Telstar: The Movie is the Nick Moran-directed film adaptation of the James Hicks play of the same name. It stars Con O'Neill as Meek, Kevin Spacey as his financier, Carl Barat (ex-Libertines) as Gene Vincent, and Justin Hawkins (ex-Darkness) as Lord Sutch. It is set for release before Christmas, but you can see it first at The Times BFI London Film Festival on the 25th or 28th of October. Tickets are on general sale on the 27th of this month from here.How Nick Moran saved the pennies on his latest film
Nick Moran made every last penny count when he was directing his movie about Joe Meek, the innovative Sixties record producer.
Moran, best known for his role in Lock, Stock And Two Smoking Barrels, resorted to ingenious methods to provide the little details which drew me into his new movie Telstar.
He and his designer 'borrowed' a sign from Hampstead Heath to illustrate a scene set there (although it was shot in a different park), but later returned it.
When the film-makers wanted to close off a busy road, they used extras in police uniforms to stop traffic. 'Well, we were using them anyway,' Moran told me nonchalantly.
Instead of going home like his cast - which included Con O'Neill as Meek, as well as James Corden, Pam Ferris, JJ Feild and Ralf Little - Moran stayed on at Twickenham Studios, setting up shots for the next day and then retiring to a camper van he kept in the car park.
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'It was an old wreck,' joked Simon Jordan, the millionaire Crystal Palace owner who bankrolled the picture. 'I offered to pay for a hotel but he wouldn't have it.'
'It saved me a lot of time,' Moran insisted of the camper van. 'I'd go to sleep in it, shower in a dressing room and be on set ready and prepared before anyone got there in the morning.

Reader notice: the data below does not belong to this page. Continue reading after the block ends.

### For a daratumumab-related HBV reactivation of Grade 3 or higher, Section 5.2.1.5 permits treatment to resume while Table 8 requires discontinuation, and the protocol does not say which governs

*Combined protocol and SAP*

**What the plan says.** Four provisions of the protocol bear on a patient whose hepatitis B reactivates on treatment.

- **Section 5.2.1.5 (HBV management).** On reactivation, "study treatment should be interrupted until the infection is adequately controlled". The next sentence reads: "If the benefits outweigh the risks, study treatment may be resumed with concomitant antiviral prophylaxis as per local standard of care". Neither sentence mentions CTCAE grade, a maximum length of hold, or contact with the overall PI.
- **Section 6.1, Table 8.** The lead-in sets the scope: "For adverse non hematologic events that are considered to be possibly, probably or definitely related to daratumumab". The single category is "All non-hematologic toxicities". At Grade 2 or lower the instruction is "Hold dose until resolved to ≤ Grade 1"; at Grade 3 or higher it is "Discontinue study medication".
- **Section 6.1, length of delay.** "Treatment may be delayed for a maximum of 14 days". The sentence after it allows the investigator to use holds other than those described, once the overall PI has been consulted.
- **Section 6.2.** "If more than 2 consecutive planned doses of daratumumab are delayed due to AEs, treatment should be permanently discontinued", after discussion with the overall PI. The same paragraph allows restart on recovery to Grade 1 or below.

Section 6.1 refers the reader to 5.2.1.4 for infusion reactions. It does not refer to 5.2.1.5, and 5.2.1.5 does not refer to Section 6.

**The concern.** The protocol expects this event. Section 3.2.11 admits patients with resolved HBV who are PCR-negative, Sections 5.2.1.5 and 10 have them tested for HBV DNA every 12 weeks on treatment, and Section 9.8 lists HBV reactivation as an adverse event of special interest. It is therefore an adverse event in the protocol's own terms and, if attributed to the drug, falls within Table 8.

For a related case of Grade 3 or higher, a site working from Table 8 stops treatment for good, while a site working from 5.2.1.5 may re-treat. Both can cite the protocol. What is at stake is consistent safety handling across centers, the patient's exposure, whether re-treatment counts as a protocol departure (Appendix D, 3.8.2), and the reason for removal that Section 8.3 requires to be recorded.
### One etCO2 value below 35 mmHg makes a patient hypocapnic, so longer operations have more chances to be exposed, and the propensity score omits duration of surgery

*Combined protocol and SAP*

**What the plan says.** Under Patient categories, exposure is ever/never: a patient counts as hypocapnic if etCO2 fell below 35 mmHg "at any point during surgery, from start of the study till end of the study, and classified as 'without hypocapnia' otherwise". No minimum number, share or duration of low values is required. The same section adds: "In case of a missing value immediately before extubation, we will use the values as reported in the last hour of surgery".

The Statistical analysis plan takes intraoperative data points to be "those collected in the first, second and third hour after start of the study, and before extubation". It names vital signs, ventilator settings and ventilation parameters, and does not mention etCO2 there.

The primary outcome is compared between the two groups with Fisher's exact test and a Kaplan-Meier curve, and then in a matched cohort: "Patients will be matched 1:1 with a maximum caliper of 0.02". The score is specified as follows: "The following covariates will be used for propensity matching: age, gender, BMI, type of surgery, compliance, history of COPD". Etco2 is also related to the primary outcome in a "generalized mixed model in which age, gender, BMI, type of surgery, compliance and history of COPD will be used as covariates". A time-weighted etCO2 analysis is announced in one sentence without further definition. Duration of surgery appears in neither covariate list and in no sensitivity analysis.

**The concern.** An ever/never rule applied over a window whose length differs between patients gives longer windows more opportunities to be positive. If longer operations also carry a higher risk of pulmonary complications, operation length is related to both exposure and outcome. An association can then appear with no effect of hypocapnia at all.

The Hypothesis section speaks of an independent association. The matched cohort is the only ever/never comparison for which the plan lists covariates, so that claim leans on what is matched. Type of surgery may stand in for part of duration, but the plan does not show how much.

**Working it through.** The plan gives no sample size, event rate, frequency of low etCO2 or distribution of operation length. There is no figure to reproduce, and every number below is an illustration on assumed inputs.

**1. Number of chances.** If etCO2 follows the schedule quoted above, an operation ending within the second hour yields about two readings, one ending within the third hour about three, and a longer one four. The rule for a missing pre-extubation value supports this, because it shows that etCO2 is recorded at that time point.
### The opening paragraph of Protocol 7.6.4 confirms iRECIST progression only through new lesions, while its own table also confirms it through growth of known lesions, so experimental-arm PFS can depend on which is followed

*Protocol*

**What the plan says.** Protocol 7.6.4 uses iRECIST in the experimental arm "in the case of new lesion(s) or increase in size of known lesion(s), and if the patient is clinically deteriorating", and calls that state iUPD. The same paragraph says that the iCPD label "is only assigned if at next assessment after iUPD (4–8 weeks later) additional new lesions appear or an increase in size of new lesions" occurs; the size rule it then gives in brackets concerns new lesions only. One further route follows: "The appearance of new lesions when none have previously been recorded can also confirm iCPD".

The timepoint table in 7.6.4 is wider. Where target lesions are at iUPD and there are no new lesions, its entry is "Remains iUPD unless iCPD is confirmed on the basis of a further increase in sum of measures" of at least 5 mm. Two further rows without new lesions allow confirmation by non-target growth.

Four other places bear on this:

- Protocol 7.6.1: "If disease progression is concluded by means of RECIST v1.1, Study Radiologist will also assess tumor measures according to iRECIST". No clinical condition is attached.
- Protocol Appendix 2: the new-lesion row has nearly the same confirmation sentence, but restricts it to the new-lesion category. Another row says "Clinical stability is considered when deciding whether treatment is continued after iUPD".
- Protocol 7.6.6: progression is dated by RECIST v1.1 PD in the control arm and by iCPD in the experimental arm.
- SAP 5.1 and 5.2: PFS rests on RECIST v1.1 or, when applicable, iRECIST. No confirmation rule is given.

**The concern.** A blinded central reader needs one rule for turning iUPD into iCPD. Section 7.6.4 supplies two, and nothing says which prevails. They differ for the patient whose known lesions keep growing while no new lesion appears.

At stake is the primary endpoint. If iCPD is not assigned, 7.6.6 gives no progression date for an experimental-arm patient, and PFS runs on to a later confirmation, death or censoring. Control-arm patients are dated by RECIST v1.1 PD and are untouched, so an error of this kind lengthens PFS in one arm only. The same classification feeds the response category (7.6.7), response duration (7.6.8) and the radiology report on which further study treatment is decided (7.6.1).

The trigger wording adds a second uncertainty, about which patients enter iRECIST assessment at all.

'There was a lot of stick and spit in this production,' the director added proudly of Telstar, which is an often funny exploration of Meek's ultimately tragic life as a music producer of people like Heinz and The Tornados, who performed the catchy, spacy instrumental Telstar.
If money really needed to be spent, then it was provided. For instance, producer Jordan was happy to shell out for the singer Duffy and an orchestra for the movie's soundtrack, and for the lengthy post-production process.
For some music, though, there was a touch of, shall we say, improvisation.
Apparently, Dave Clarke of the Dave Clarke Five didn't get on with Meek, so when Jordan rang him for permission to use Glad All Over the answer was a stern 'No'.
'Yeah,' said Moran sadly, but, brightening up, added: 'But we did use a track called Glad All The Time, which sounds almost exacly the same but, crucially, isn't!'
The Kinks' hit You Really Got Me proved too pricey for their budget. But if that's the case, I said, what was that familiar-sounding riff I heard? 'Actually, it's me playing that but, again, it's different.
'We needed that song, so it's my brother Simon, Justin Hawkins, and Clem Cattini - who played drums on the original. We called ourselves the Moranoraks,' Moran confessed.
The film marvellously embodies the chaos Meek worked in at a flat above a shop on the Holloway Road in North London. It's like a classic farce with lots of slamming doors, tons of jokes and a perfect portrait of one of the seminal pop producers of the era.Telstar has its world premiere at the Times BFI London Film Festival on October 25 at the Odeon West End. Call 020 7928 3232 or visit www.bfi.org.uk/lff for info.Jennifer Hudson's next hit... A shop assistant in Carolina?